FIG. 5 illustrates a rack-type housing and a closed-loop fluid flow for the apparatus shown in FIGS. 1 through 4.
Turning now to the drawings, wherein like numerals designate like components, FIG. 1 is a partial perspective view of an apparatus for spray-cooling an electronic module according to a preferred embodiment of the present invention. As shown, the apparatus includes a plate 10 that is substantially rectangular. Plate 10, however, may be any desired shape, and may be constructed of any suitable material, for example plastic or a metal such as aluminum.
Plate 10 has a first layer 12 and a second layer 14. As shown in FIG. 2, first layer 12 and second layer 14 may be separate pieces, which may be fastened together using a variety of methods and materials. For example, fasteners such as screws, compliant gaskets, bonding, ultrasonic welding, soldering or brazing may be utilized. Alternatively, plate 10 may be formed as a single part, using gas-assist injection molding, for example, forming internal voids (discussed further below) during the molding process.
When first layer 12 is separated from second layer 14, as depicted in FIG. 2, it can be seen that first layer 12 has an interior surface 16 and an exterior surface 18. Likewise, second layer 14 has an interior surface 20 and an exterior surface 22.
At least one fluid distributing conduit 28 is disposed in interior surface 16 of first layer 12 and in interior surface 20 of second layer 14. A number of fluid distributing conduits 28, which result in protrusions 29 on exterior surfaces 18, 22 of first and second layers 12, 14, respectively, are shown in FIG. 2. Fluid distributing conduits 28 in interior surface 16 of first layer 12 may be grooves which as shown are substantially aligned with fluid distributing conduits 28 in interior surface 20 of second layer 14, which may also be grooves, so that manifolds are formed within plate 10. A particular fluid distributing conduit 28 in interior surface 16, however, need not be aligned with a corresponding fluid distributing conduit 28 in interior surface 20. Fluid distributing conduits 28 may have any cross-sectional shape. Conical, rectangular or circular cross-sectional shapes are preferred.
A fluid inlet port 23 may be formed integrally with layers 12, 14, as shown in FIG. 2. Alternatively, fluid inlet port 23 may be separately coupled to plate 10, using a barbed fitting, for example.
At least one nozzle housing 30 is disposed in at least one fluid distributing conduit 28. FIG. 3 is a cross-sectional view of FIG. 2 along line 3--3, illustrating one nozzle housing 30 in first layer 12. Nozzle housing 30 has a receptacle end 32 which is in communication with fluid distributing conduit 28. A spray end 34 of nozzle housing 30 is at least in part in communication with exterior surface 18 of first layer 12, and includes an aperture 36. Aperture 36 is preferably on the order of 0.15 mm in diameter.
Each nozzle housing 30 is sized to receive a nozzle 26, which may be, as shown in FIG. 3, a swirl plate or insert. Nozzle 26 may be secured to nozzle housing 30 by, for example, press-fitting, soldering or bonding. Alternatively, nozzle 26 may be integrally formed in fluid distributing conduit 28.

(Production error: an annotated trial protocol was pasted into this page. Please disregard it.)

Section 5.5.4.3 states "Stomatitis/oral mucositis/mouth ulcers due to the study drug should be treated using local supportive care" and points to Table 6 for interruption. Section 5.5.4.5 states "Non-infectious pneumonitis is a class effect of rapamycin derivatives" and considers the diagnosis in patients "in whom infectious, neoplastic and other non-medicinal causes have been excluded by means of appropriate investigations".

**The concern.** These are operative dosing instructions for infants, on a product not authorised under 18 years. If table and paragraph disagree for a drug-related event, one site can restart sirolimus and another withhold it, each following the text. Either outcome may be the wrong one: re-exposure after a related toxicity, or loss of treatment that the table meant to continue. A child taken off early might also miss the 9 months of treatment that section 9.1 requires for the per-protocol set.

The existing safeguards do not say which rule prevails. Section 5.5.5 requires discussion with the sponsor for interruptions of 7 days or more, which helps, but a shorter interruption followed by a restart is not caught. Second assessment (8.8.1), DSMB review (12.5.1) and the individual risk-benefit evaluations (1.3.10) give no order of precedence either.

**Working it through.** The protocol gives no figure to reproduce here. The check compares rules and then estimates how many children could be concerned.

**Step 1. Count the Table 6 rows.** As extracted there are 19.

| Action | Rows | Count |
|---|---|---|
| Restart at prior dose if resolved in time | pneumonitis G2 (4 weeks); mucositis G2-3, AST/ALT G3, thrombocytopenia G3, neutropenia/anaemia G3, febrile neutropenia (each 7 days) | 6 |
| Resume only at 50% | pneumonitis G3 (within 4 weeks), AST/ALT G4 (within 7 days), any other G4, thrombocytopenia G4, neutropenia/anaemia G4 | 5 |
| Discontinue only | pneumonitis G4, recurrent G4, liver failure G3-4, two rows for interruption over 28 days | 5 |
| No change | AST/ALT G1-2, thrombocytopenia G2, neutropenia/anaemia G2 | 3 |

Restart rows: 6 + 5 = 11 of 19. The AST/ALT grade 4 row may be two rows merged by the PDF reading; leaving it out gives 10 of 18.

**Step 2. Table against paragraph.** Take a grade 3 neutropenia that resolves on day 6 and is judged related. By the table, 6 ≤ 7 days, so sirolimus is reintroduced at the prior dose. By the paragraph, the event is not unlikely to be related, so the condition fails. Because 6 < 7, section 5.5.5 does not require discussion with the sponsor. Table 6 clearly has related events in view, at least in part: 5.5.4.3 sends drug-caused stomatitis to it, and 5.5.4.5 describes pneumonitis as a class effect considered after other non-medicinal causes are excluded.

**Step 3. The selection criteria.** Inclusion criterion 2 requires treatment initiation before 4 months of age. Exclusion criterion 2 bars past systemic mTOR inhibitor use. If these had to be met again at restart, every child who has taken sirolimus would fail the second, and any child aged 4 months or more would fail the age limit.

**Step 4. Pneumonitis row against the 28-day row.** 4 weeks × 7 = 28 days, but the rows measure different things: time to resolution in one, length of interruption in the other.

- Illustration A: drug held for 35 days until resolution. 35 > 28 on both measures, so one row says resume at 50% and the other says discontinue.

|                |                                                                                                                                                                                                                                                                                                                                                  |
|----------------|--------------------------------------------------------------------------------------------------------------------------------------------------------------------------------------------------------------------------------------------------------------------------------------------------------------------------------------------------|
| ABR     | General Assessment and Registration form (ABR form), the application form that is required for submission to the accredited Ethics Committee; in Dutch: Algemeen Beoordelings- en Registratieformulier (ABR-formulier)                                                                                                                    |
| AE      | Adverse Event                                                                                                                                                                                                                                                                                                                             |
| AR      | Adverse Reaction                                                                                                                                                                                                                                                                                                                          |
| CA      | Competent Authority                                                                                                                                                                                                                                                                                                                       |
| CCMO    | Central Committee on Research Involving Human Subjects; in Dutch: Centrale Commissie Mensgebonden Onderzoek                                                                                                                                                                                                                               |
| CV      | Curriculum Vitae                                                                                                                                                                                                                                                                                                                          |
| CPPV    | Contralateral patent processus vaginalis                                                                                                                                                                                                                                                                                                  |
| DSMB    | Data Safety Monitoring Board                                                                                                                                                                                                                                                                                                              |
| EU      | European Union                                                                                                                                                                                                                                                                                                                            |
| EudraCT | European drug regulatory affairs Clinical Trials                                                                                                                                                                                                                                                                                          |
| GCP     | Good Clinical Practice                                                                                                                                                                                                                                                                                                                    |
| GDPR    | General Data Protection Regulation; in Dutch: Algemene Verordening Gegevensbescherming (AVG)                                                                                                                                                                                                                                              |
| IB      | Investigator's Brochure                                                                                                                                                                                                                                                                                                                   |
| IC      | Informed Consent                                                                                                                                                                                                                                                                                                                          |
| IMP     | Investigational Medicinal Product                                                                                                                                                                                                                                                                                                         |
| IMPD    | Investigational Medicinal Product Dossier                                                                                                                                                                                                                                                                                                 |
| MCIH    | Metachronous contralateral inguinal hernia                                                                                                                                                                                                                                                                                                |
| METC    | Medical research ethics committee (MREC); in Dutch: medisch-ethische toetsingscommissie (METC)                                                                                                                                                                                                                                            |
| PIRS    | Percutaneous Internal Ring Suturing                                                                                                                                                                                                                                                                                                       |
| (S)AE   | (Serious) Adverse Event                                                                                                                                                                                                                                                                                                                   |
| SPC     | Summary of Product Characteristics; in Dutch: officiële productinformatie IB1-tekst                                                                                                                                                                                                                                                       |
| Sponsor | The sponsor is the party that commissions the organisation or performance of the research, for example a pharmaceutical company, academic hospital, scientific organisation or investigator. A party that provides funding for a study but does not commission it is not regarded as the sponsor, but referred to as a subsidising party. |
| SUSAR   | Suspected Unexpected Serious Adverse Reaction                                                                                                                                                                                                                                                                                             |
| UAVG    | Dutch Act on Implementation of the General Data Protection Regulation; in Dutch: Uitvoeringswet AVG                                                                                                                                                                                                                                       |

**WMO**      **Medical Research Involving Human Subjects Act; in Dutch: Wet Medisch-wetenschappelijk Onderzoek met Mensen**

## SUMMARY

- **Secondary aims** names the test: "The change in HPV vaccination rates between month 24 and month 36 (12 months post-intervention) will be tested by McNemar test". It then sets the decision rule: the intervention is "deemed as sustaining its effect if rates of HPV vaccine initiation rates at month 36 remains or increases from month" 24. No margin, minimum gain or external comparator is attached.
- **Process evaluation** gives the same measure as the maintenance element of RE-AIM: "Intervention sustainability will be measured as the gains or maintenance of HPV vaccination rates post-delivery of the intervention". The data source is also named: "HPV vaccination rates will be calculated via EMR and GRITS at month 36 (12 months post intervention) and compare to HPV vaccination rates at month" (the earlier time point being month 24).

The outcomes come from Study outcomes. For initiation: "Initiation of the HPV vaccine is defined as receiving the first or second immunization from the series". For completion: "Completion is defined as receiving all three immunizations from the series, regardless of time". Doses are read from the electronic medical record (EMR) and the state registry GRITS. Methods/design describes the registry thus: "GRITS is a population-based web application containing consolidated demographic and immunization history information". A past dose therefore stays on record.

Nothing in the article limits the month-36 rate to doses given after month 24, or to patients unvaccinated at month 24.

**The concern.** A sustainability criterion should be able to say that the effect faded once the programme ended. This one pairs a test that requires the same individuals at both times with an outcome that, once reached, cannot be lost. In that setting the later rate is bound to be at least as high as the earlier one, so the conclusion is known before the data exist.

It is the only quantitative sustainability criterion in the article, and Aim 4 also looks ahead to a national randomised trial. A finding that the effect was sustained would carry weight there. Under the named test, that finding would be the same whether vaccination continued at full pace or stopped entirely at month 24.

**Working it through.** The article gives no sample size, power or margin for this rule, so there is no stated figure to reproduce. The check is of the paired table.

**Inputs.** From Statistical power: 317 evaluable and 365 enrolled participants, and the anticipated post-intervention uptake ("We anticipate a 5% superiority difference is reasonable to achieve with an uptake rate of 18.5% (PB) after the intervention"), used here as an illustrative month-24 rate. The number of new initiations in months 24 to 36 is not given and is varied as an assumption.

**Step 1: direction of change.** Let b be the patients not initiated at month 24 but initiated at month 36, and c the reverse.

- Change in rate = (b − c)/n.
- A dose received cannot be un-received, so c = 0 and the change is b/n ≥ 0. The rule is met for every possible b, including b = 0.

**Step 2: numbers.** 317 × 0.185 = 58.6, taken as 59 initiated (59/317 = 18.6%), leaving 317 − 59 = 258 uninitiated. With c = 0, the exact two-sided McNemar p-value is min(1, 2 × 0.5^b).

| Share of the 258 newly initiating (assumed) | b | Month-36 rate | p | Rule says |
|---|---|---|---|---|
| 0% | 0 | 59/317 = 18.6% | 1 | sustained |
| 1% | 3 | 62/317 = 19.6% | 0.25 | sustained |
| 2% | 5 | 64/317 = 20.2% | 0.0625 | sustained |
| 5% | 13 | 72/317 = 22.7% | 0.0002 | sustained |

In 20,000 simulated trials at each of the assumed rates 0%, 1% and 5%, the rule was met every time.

Nozzles 26 are preferably miniature atomizers such as simplex pressure-swirl atomizers, which are approximately 0.3 mm high, and may be made of any suitable material. An example of a suitable material is a metallic material such as brass or stainless steel. Simplex pressure-swirl atomizers are described in detail in U.S. Pat. No. 5,220,804 to Tilton et al., incorporated herein by reference, and are commercially available from Isothermal Systems Research, Inc., located in Colton, Wash.
FIG. 4 depicts a manner of operation of plate 10, for simultaneously cooling electronic modules on two printed circuit boards 45. Referring to FIGS. 1 through 4 collectively, fluid distributing conduits 28 in first layer 12 and second layer 14 of plate 10 receive a coolant fluid via fluid inlet port 23, and supply the fluid to receptacle ends 32 of a number of nozzles 26 disposed in fluid distributing conduits 28. Visible in FIG. 4 are protrusions 29 onto exterior surface 18 of first layer 12 caused by fluid distributing conduits 28 (not visible) formed in interior surface 16 of first layer
Spray ends 34 of nozzles 26 atomize the fluid and discharge the atomized fluid 43 through apertures preferably at a perpendicular angle to exterior surfaces 18 and 22. Alternatively, atomized fluid 43 may be discharged at a slight angle to exterior surfaces 18 and 22. Atomized fluid 43 is sprayed substantially simultaneously onto two printed circuit boards 45, which may include electronic modules such as multi-chip modules, electronic hybrid assemblies or passive components, among other things.
The coolant fluid is preferably a dielectric fluid such as 3M's Fluorinert™ dielectric fluid, order number FC-72, but may be another suitable dielectric fluid, such fluids being well-known and widely available. For example, a perfluorocarbon fluid similar to 3M's Fluorinert™ dielectric fluid is available from Ausimont Galden®.
An electronic module having a power density of up to three-hundred Watts per square centimeter is effectively cooled by one side 12, 14 of plate 10. The removal of heat directly from electronic modules helps to reduce operating temperatures of the modules and their associated components, increasing reliability through significant reduction of thermal variation and associated thermal stresses.
FIG. 5 illustrates a rack-type housing and a closed-loop fluid flow for the apparatus shown in FIGS. 1 through 4. Chassis 60, which defines a substantially rectangular chamber of any desired size, may be, for example, a Versa Module Europe (VME) rack-type housing. Chassis 60 may be constructed of any suitable material, for example plastic or a metal such as aluminum, and may be partitioned to create multiple chambers.
In one possible construction of chassis 60, a top wall 62 which has two sides, an interior side 61 and an exterior side 63, opposes a bottom wall 66 which also has an interior side 65 and an exterior side 67. A number of guides 68 are formed in interior side 61 of top wall 62 and in interior side 65 of bottom wall 66. Guides 68 on top wall 62 are in substantial alignment with guides 68 on bottom wall 66. Guides 68 optionally provide electrical interconnection for electronic modules.
In the preferred embodiment of the present invention, devices such as printed circuit boards 45 which support electronic modules are secured between pairs of guides 68.
Plate 10 may also be positioned by guides 68, preferably interposed between printed circuit boards 45, so that electronic modules on two printed circuit boards 45 are simultaneously cooled by atomized fluid 43 discharged from both layers 12, 14 of plate 10.